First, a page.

WASHINGTON – With Ukraine’s 2019 presidential and parliamentary elections now on the horizon, Ukrainian, American and European experts gathered for the inaugural event of a year-long project aimed at supporting a fair and democratic election process in Ukraine. The launch of the Transatlantic Task Force on Elections and Civil Society in Ukraine took place on October 30 in the format of a three-way video bridge between Washington, Kyiv and Brussels.
The session was moderated by Jonathan Katz, senior fellow at the German Marshall Fund, and Orest Deychakiwsky, board vice-chair of the U.S.-Ukraine Foundation. They are co-chairs of the Friends of Ukraine Network (FOUN) Democracy and Civil Society Task Force and organizers – along with the Reanimation Package of Reforms (RPR) – of this trans-Atlantic initiative.
As noted by Mr. Katz, a former deputy assistant administrator for the Europe and Eurasia Bureau at the U.S. Agency for International Development (USAID), the idea is to create a new platform to enable the Ukrainian NGO sector to better inform Western supporters of Ukraine about reform progress:
“One of the things we really want to do is to institutionalize the engagement of civil society in Ukraine with U.S. policy makers, opinion makers, think tanks, [and]civil society organizations that are focused on Ukraine and focused on Ukraine’s trans-Atlantic integration and democracy. One of the gaps that we saw that existed in forming this effort was one of communication between Kyiv and Washington, and Kyiv and Brussels. And looking at what’s happening on the ground in real time.”
Mr. Katz also underscored that the U.S. Congress, the administration and Ukraine experts in general are paying close attention to the conduct and possible outcome of the Ukrainian election as it “could challenge the trajectory of U.S. policy in the region.”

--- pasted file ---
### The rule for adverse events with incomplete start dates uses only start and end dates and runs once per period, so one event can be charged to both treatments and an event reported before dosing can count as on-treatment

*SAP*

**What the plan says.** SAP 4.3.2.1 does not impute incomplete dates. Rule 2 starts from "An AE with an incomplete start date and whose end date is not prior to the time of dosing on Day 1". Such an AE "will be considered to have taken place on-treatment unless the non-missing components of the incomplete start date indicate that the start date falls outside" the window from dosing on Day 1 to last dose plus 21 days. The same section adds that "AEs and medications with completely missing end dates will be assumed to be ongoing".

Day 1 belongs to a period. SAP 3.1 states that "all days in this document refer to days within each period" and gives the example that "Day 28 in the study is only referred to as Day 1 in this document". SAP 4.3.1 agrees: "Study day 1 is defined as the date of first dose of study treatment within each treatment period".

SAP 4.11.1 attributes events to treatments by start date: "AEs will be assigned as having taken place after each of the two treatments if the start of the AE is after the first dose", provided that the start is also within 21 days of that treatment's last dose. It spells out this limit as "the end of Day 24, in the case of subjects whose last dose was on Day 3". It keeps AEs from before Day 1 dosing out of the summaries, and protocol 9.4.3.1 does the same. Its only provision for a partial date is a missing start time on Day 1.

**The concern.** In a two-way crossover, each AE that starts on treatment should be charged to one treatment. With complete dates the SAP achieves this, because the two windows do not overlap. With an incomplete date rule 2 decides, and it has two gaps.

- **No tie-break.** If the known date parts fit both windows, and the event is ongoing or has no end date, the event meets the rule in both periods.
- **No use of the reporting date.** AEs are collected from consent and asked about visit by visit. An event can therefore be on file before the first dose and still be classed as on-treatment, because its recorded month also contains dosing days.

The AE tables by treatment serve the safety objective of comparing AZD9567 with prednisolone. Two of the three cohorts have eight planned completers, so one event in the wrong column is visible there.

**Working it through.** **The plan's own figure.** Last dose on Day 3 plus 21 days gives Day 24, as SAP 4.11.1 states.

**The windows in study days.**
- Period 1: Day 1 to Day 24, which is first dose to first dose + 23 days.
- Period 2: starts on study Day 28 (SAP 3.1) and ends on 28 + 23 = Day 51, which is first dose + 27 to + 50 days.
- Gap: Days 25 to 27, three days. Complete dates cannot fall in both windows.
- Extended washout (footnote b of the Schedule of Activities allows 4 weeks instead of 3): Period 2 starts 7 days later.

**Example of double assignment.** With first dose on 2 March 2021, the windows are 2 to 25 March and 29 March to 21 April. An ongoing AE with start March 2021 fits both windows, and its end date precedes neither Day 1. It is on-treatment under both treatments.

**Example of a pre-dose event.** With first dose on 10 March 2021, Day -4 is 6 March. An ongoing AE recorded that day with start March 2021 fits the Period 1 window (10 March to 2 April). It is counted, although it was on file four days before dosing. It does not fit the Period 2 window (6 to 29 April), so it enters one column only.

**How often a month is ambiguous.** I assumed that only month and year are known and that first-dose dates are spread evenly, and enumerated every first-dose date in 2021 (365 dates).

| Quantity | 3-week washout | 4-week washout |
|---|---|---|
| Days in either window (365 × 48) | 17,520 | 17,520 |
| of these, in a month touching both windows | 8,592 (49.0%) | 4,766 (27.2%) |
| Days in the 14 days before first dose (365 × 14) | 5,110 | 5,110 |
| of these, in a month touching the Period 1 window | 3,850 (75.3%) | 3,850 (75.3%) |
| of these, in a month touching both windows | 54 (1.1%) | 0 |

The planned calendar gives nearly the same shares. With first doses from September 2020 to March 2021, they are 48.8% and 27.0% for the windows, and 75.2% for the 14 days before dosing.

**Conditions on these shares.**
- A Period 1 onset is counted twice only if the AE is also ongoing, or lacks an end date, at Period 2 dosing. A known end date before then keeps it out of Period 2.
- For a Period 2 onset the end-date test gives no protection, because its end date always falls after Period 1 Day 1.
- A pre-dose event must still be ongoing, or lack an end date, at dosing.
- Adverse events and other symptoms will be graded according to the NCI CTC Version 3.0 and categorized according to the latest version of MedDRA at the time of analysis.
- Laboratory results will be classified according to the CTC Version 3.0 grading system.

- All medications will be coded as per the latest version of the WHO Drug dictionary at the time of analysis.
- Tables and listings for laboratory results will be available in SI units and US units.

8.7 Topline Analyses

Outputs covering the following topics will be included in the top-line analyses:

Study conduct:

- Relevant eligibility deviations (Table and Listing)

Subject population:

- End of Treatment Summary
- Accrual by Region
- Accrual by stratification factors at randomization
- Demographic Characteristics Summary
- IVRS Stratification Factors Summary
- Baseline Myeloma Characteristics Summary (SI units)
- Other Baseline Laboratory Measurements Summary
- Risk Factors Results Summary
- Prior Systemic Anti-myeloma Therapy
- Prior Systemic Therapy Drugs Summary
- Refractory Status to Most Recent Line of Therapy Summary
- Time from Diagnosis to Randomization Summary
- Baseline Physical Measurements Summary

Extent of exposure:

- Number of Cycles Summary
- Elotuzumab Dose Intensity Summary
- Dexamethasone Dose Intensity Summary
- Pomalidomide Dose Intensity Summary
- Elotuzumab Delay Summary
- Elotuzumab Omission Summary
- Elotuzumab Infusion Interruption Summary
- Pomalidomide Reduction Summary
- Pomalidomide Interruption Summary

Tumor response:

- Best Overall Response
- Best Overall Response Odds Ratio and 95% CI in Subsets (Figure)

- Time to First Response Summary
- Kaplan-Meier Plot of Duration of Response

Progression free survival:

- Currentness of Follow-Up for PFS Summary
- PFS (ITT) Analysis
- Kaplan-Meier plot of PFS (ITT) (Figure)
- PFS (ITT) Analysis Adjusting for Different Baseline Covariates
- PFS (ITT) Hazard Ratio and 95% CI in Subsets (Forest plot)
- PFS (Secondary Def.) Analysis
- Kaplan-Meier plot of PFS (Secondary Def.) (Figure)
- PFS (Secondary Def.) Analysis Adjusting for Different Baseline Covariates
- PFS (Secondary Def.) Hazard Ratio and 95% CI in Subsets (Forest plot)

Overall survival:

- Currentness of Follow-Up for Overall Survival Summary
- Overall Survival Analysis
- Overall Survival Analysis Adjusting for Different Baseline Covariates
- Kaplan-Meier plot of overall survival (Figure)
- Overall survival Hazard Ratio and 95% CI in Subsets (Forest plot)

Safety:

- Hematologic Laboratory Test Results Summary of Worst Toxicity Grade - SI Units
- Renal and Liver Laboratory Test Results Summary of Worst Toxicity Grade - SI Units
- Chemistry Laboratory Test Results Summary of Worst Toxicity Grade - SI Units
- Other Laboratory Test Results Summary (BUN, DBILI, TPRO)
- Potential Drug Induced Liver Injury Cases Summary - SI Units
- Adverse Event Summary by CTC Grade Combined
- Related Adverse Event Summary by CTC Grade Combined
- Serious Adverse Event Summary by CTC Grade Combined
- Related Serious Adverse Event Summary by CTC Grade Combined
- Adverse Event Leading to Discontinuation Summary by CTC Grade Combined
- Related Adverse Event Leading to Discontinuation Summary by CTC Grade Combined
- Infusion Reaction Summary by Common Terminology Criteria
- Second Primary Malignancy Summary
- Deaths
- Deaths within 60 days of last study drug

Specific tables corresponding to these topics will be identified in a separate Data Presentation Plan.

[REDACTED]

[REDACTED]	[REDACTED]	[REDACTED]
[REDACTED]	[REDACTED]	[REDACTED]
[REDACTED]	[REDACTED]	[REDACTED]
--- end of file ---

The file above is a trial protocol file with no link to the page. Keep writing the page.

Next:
“The importance of this” effort, he added, “is to benefit civil society in Ukraine, which has really taken the lead over many years but also since the Maidan at moving Ukraine in the right direction” and to strengthen U.S.-Ukraine relations and support the government’s reform efforts.
In his remarks, Mr. Deychakiwsky, a former senior policy advisor with the U.S. Helsinki Commission, noted the generally positive international assessment of Ukraine’s last election and presented an overview of many of the election-related issues that are of concern to Washington today, for example, the question of whether Ukraine will move to an entirely proportional parliamentary election system with open party lists. Also, “you have issues of media coverage, especially given [some]media’s reliance on oligarchs – access of candidates and parties. The role of money. And more mundane but essential things like election administration,” he said.
One of the most urgent concerns, he noted, is the problem of “physical attacks on civil society, especially anti-corruption activists and journalists or efforts to obstruct their work. We’ve seen well more than 50 attacks since the beginning of the year, according to recent Human Rights Watch and Freedom House and Amnesty International reports. This is very disconcerting; it needs to be taken seriously. Ukrainian authorities at all levels need to see civil society as an ally and not as an adversary.” And Mr. Deychakiwsky stressed that it’s incumbent on “all of Ukraine’s friends to monitor and encourage the exercise of civil and political rights in advance of these elections.”
The U.S. government and experts are also focusing particular attention on Russian election interference and cyberattacks in Ukraine, including on election infrastructure. “Ukraine has a lot to teach us here – in terms of countering disinformation,” said Mr. Deychakiwsky, referring the audience to a recent Washington Post article on Ukraine’s efforts in 2015 to warn Facebook management about the Kremlin’s spreading of disinformation through this hugely influential social media network.